Tag Archives: Ski Boot Motel

Visiting a Different Whistler

There is a lot to do in Whistler in the summer, even with the restrictions currently in place across British Columbia.  You can go up the mountains to hike and ride the Peak 2 Peak, hike throughout the valley, relax at a lake, or even visit Whistler’s Cultural Connector (which includes the Whistler Museum).  What about, however, if you had visited Whistler during the summer of 1980?

Thanks to Whistler News, a supplement published by The Whistler Question, we can get an idea of what summer visitors to Whistler could have expected forty years ago.

The Whistler Village at the base of Whistler Mountain as visitors would have found it in the summer of 1980. Whistler Question Collection, 1980.

The first step to visiting Whistler was getting here.  Though it’s relatively easy today to find your way to Whistler, in 1980 there were no directional signs in Vancouver pointing the way and Whistler News encouraged drivers to obtain a road map and head north on Highway 99.  The drive up included a 12km section through the Cheakamus Canyon that was set to be realigned and improved by 1981 but was still somewhat treacherous.  This was still an easier route than those from the north.  The route to Whistler through Bralorne was suitable only for 4-wheel drive vehicles and the Duffy Lake Road would not be paved until 1992.

Visitors had a choice of lodgings, both in and near to Whistler.  While some of these lodgings, such as the Highland Lodge and Whistler Creek Lodge, are still standing, others such as the Alpine Lodge (a lodge and cabins located in Garibaldi, which the provincial government declared unsafe in 1980) and the White Gold Inn (more commonly known as the Ski Boot Motel) have since been demolished.  Those looking to camp had quite a few options, including a BC Hydro campground at Daisy Lake and a forestry camp at the Cheakamus and Callaghan Rivers.  Supposedly, the summer of 1980 was also going to see the construction of new camping facilities as part of Lost Lake.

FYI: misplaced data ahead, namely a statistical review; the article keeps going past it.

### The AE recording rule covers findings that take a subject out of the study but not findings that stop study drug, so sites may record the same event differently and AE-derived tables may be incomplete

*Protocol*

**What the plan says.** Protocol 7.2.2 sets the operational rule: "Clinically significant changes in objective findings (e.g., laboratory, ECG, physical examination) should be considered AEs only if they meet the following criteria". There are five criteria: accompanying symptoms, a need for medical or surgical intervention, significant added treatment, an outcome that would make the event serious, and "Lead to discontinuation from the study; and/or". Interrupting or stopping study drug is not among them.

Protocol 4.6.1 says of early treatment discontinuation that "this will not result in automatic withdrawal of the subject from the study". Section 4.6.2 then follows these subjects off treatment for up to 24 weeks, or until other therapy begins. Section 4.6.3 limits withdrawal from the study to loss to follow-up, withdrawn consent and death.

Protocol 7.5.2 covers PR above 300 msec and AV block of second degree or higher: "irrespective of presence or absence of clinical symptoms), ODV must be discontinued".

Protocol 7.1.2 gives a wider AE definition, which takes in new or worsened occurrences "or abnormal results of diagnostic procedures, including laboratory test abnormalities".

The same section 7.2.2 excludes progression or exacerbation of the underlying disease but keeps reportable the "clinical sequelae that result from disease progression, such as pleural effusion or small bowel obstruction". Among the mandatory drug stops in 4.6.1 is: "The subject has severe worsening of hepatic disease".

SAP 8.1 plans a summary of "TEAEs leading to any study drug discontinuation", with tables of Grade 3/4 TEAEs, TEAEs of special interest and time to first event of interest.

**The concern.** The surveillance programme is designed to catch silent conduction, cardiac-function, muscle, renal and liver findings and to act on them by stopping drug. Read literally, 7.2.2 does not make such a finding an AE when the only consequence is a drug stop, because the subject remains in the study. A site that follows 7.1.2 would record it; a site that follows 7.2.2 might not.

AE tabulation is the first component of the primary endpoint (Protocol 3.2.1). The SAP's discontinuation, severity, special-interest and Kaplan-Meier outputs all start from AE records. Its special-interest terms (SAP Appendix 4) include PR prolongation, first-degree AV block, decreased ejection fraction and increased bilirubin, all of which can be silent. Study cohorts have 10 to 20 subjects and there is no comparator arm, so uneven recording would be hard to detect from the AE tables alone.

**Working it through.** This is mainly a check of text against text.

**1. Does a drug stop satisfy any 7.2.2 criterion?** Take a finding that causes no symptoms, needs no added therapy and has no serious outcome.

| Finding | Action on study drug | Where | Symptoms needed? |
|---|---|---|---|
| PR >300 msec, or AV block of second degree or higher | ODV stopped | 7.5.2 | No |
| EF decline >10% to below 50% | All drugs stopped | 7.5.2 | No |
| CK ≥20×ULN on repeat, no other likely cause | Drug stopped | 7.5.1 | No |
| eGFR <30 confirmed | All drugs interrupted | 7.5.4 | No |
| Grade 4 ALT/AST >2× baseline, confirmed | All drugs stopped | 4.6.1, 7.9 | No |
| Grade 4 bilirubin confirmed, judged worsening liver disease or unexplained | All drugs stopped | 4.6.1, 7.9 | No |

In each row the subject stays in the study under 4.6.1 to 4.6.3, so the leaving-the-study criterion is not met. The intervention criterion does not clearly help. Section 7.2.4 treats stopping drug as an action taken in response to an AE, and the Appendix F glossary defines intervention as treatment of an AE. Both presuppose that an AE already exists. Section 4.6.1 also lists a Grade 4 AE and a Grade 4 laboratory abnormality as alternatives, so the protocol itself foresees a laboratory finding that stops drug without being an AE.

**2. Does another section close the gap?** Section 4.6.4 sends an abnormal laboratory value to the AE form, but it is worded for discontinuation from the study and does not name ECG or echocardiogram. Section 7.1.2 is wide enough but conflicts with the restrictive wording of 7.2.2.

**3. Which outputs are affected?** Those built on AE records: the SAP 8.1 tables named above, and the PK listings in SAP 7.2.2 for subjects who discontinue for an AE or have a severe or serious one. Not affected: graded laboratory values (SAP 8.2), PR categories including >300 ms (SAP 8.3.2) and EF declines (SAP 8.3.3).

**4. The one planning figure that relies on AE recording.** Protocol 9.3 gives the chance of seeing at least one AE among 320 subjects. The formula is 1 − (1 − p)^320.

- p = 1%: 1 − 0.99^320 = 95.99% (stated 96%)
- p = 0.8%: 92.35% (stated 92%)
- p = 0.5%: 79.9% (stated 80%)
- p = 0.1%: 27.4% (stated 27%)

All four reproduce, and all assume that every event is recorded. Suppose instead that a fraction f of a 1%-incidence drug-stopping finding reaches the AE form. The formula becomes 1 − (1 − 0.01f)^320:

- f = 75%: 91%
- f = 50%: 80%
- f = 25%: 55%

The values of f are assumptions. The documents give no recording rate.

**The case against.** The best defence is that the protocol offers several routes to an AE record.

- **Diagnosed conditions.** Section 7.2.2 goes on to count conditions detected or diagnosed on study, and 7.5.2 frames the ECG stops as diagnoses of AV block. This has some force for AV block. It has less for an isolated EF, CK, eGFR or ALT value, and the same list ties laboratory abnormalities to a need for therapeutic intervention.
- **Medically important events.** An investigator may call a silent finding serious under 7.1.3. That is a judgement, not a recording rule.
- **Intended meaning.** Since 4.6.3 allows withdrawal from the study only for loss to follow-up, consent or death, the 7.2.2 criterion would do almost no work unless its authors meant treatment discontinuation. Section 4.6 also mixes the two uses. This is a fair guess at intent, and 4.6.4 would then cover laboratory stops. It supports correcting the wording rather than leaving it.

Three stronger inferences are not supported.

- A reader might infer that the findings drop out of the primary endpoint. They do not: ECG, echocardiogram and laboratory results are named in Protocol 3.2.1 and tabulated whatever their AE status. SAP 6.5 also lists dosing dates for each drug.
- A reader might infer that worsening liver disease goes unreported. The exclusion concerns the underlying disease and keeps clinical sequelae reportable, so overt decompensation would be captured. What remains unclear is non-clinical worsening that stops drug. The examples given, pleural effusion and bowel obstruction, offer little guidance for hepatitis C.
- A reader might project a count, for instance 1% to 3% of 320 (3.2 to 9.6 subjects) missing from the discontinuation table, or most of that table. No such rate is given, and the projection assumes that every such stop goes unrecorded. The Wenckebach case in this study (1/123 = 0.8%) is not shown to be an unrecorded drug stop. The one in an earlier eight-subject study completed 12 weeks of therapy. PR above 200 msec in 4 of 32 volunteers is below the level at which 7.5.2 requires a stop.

Lost Lake south shore showing where a beach and picnic ground will be built. Whistler Question Collection, 1980.

Whistler also offered a variety of dining options, from Chinese cuisine at the Alta Lake Inn Dining Room to the Keg at Adventures West.  Those looking to provide their own meals, however, were encouraged to plan ahead, as the only grocery shopping in the area was at the Gulf and Husky Mini-Marts.

Visitors could still do many of the things that have brought people to Whistler in recent summers.  They could go hiking around the valley (Lost Lake was recommended as having the “spectacular sight” of the ski jump) and spend time around and on Whistler’s lakes, where windsurfing was becoming increasingly popular.  Those more interested in snow could attend the 15th year of the Toni Sailer Ski Camp, perfecting their skiing under the direction of Toni Sailer, Nancy Greene, Wayne Wong and Bob Dufour.

The group at the Sailer Fischer Ski Camp party catered by the Keg. (L to R) Wayne Wong, Wayne Booth, Schultz, Nancy Greene, Toni Sailer, Rookie, Alan White. Whistler Question Collection, 1980.

The summer of 1980 was also a season of huge changes in the area and would have offered visitors many opportunities to view construction in the valley.  There was not yet a Whistler Village as we know it today.  In the Town Centre the first buildings of Phase I were expected to open that season and construction of Phase II buildings was underway.  Late in the summer Whistler Mountain installed its first lifts that ran from what would become the Whistler Village.  At the same time Blackcomb Mountain was building its first lifts, as well as on-mountain restaurants and utility buildings.

Blackcomb’s President and General Manager Hugh Smythe shows Whistler Mayor Pat Carleton the new ski runs from the base of Lift 2 during a recent tour by the mayor of the Blackcomb facilities. Whistler Question Collection, 1980.

With all this construction, changing businesses and development, it’s no surprise that summer visitors to the museum will often tell us that Whistler is almost unrecognizable as the same place they visited in the 1970s or 1980s.